The Tokyo Olympics have been described as the “hottest games ever” with athletes fainting, leaving the competition in wheelchairs and asking what happens if they die while competing.
High temperatures were between 29-33C (84-91F) every day since they started on 23 July. Humidity frequently took the wet bulb temperature, a combined measure, to a level the Japanese ministry of environment’s website labels “danger” in bright red text.
Climate change and the urban heat island effect, in which cities warm up more than the countryside, have made Tokyo 2.86C hotter now than it was in 1900. Temperatures above 30C (86F) are increasingly common in the summer.
The first notable casualty of the heat was Russian archer Svetlana Gomboeva, who collapsed while checking her scores. She had tried to prepare for the climate by training in Vladivostock, a Russian city just 1,000 km from Japan. But her coach told reporters: “She couldn’t stand a whole day out in the heat”.
Russian archer Svetlana Gomboeva fainted during Olympic qualifying as intense heat in Tokyo was in the spotlight.
Svetlana Gomboeva collapsed while checking her scores. She regained consciousness and left on a stretcher.#bbcolympics
— BBC Sport (@BBCSport) July 23, 2021
Mike Tipton is a professor in Human and Applied Physiology at the University of Portsmouth who helped the UK’s triathlon team prepare for the heat. “The problem that Svetlana had was absolutely predictable,” he told Climate Home News.
“If you stand up in a warm environment for a long period of time and you’re sweating and you’re becoming dehydrated and the blood flow to the skin is going up and up and up, you can have a fairly drastic fall in blood pressure and that’s seen with people getting light-headed and feeling faint,” he said.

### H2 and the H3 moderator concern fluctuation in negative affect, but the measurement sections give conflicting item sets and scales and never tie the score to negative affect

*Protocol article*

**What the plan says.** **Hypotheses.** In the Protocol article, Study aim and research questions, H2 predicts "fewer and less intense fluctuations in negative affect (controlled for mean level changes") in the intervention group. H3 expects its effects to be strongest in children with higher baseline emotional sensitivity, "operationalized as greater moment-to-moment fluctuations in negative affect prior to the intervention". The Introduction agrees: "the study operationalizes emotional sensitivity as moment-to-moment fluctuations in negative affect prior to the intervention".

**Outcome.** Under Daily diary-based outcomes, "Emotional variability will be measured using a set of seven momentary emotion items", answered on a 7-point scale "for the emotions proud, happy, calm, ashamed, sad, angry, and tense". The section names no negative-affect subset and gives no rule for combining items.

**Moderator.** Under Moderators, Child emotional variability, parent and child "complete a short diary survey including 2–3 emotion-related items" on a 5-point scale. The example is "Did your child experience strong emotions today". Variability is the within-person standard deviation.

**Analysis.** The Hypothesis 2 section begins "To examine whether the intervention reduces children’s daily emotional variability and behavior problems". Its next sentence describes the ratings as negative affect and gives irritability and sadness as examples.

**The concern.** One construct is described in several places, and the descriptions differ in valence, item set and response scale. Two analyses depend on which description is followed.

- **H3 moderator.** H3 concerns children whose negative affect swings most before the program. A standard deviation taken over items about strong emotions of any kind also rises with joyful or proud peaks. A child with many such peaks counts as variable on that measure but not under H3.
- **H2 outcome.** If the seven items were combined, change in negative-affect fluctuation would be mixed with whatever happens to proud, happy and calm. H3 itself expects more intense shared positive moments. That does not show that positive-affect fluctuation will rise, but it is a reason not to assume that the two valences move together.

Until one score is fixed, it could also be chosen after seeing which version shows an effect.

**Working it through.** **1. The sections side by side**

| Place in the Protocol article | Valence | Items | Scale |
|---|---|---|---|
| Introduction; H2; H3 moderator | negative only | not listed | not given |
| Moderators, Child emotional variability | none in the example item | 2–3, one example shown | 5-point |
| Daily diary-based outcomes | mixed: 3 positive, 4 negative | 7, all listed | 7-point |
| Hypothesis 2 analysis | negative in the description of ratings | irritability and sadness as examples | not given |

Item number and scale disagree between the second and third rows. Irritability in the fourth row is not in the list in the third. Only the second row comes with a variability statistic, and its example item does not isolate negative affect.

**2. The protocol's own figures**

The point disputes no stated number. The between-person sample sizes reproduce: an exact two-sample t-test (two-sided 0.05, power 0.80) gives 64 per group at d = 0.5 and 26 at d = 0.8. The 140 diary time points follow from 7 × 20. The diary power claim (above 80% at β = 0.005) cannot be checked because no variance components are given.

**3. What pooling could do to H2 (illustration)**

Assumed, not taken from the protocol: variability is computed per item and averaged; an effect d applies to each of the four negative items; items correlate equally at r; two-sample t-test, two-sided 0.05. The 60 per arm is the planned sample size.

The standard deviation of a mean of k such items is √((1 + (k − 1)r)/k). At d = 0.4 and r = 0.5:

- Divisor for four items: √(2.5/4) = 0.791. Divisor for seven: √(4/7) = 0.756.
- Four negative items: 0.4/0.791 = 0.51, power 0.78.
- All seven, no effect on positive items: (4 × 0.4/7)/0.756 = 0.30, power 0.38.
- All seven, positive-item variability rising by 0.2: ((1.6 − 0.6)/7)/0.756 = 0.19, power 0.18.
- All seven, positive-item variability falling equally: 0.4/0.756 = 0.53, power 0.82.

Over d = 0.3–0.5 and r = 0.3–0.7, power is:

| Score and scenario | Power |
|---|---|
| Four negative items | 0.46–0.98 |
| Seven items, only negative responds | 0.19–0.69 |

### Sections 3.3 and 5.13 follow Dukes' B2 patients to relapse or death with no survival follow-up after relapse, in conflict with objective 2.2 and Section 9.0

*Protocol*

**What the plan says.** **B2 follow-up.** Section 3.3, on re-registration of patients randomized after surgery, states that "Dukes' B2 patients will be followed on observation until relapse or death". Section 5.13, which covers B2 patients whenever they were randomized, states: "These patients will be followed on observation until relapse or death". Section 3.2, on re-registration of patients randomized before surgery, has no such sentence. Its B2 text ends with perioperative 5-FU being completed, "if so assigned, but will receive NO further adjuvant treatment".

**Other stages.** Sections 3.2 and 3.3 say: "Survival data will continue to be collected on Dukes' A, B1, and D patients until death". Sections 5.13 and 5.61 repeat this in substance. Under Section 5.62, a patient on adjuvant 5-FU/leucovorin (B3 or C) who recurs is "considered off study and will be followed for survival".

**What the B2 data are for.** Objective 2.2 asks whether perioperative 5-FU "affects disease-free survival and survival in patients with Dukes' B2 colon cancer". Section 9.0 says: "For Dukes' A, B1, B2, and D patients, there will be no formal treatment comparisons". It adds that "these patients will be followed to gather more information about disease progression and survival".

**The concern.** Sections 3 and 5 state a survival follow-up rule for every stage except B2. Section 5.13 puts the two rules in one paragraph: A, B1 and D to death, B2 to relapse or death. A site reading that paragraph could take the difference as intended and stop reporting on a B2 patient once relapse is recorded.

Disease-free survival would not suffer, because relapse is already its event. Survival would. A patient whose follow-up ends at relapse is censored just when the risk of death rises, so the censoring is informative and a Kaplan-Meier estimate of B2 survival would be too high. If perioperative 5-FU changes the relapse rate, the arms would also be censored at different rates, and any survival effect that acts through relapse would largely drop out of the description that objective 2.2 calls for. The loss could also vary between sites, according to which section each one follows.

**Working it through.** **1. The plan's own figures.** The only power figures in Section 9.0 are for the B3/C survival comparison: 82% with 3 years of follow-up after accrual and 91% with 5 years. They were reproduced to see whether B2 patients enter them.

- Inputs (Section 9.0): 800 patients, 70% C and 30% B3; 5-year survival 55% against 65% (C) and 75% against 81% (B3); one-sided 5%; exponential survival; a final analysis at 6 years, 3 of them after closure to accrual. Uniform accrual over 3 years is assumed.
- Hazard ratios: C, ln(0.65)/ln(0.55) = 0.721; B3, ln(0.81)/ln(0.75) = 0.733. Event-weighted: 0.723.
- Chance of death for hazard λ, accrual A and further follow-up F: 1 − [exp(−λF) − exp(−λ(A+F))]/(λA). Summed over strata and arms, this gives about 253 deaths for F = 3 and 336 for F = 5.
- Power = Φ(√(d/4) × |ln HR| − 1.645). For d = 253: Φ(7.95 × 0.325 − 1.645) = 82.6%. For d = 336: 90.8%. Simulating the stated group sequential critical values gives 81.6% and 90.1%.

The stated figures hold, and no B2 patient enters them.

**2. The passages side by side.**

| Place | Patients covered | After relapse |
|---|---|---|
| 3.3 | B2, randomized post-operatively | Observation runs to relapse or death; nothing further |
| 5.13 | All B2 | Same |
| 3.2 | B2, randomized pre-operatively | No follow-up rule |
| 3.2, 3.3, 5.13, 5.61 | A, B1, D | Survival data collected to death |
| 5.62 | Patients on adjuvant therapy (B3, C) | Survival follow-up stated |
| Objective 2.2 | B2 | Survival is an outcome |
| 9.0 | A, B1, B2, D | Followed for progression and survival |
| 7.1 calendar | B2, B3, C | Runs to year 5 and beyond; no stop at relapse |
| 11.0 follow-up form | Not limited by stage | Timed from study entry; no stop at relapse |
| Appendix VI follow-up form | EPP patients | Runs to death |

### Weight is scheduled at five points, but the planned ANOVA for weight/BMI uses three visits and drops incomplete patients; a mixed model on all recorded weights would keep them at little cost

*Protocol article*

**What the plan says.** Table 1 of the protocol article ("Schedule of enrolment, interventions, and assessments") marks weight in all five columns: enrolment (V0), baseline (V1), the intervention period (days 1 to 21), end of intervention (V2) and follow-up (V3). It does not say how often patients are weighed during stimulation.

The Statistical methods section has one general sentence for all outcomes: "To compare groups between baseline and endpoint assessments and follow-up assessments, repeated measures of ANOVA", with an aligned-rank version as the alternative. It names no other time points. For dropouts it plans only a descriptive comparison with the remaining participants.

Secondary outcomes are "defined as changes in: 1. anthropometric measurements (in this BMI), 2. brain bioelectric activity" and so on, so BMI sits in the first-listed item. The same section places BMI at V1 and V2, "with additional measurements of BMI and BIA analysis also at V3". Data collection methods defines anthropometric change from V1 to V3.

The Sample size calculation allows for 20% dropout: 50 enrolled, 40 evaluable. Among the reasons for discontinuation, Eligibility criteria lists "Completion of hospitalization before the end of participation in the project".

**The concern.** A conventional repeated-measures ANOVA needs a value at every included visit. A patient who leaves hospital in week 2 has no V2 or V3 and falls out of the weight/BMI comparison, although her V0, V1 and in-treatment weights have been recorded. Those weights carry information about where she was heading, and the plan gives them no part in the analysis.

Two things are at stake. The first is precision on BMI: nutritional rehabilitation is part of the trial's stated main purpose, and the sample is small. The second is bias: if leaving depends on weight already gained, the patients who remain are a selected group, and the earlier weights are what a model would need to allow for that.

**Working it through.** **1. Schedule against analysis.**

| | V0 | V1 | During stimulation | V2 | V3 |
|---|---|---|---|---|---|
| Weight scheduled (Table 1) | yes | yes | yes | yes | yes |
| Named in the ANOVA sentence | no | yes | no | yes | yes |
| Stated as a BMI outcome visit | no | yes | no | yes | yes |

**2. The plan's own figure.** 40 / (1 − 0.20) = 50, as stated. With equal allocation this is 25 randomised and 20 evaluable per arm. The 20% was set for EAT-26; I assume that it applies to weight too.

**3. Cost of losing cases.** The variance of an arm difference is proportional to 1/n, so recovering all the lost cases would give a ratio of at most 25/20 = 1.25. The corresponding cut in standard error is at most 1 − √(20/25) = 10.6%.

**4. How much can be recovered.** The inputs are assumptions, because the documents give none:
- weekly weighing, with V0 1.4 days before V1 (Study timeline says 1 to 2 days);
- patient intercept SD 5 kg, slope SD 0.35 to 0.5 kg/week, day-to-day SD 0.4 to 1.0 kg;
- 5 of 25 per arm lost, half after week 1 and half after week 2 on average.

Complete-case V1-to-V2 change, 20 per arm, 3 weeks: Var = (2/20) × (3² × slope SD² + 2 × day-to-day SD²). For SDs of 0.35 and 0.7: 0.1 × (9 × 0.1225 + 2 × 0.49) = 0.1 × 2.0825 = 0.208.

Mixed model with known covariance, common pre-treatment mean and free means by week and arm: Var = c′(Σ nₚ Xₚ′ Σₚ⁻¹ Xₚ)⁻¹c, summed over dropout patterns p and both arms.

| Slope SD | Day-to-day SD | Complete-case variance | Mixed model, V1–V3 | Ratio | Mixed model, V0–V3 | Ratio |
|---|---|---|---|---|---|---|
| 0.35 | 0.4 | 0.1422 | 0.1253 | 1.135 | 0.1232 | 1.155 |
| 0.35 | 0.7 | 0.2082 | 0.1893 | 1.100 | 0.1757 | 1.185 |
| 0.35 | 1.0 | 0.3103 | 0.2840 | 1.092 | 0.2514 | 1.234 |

Comparing archery to more energetic sports like triathlon and tennis, he said: “If you stand still then you take away the internal heat production but it doesn’t stop you getting hot. It doesn’t stop you vasodilating [opening blood vessels] and sending blood to the skin. It doesn’t stop you dehydrating because you’ll still be sweating and it doesn’t stop you therefore having a reduction in blood pressure,” he said.
In fact, he said, standing still can make the problem worse because contracting your leg muscles as you move helps maintain blood pressure and blood flow back to heart.
The second major problem was in the more physically intense sport of tennis. At the end of the first set of her quarter-final match, Spanish player Paula Badosa suffered heatstroke and eventually left the court in a wheelchair.
On the same day, Russian Daniil Medvedev was visibly struggling during his third-round match and had to call the physio. The umpire asked him if he was OK and he replied: ““If I die, is the [International Tennis Federation] going to take responsibility?”
He went on to win the game but told reporters: “Even from the first set, I didn’t feel good enough with my breathing. That’s why I called the physio. I felt like my diaphragm was blocked.” In the second set, he said: “I just had darkness in my eyes, like between every point, I didn’t know what to do to feel better. Like I was bending over and I couldn’t get my breath together so I was ready to just fall down on the court.”
Asked if Medvedev could have died, Tipton said: “He could certainly collapse. One would hope that there would be sufficient paramedical support around the courts that if he did collapse through over-heating he could quickly be cooled. But there are examples of athletes collapsing and dying at major sporting events or collapsing and having heatstroke and having long-term consequences of that.”
Australian international netball player Amy Steel was forced to retire after suffering heatstroke during a pre-season game in a 39C (102F) arena in which the air conditioning wasn’t working. Five years on from the incident, she is unable to do intense exercise and blames climate change for the early end to her career.
— Team USA (@TeamUSA) July 21, 2021
British rower Melissa Wilson trained with the UK’s Olympic rowing team before injuries forced her out of contention for the Olympics. She said rowing in the heat “feels oppressive, like your energy is being sapped away just carrying the boat to the water. Your throat burns. The sweat runs into your eyes and makes it difficult to grip the handles of the blades with your hands. It’s harder to keep your thoughts clear and hold your technique to the highest standard. In rowing, you’re already pushing your body to its physical limits, so doing so in extreme heat is a really challenging addition to the picture.”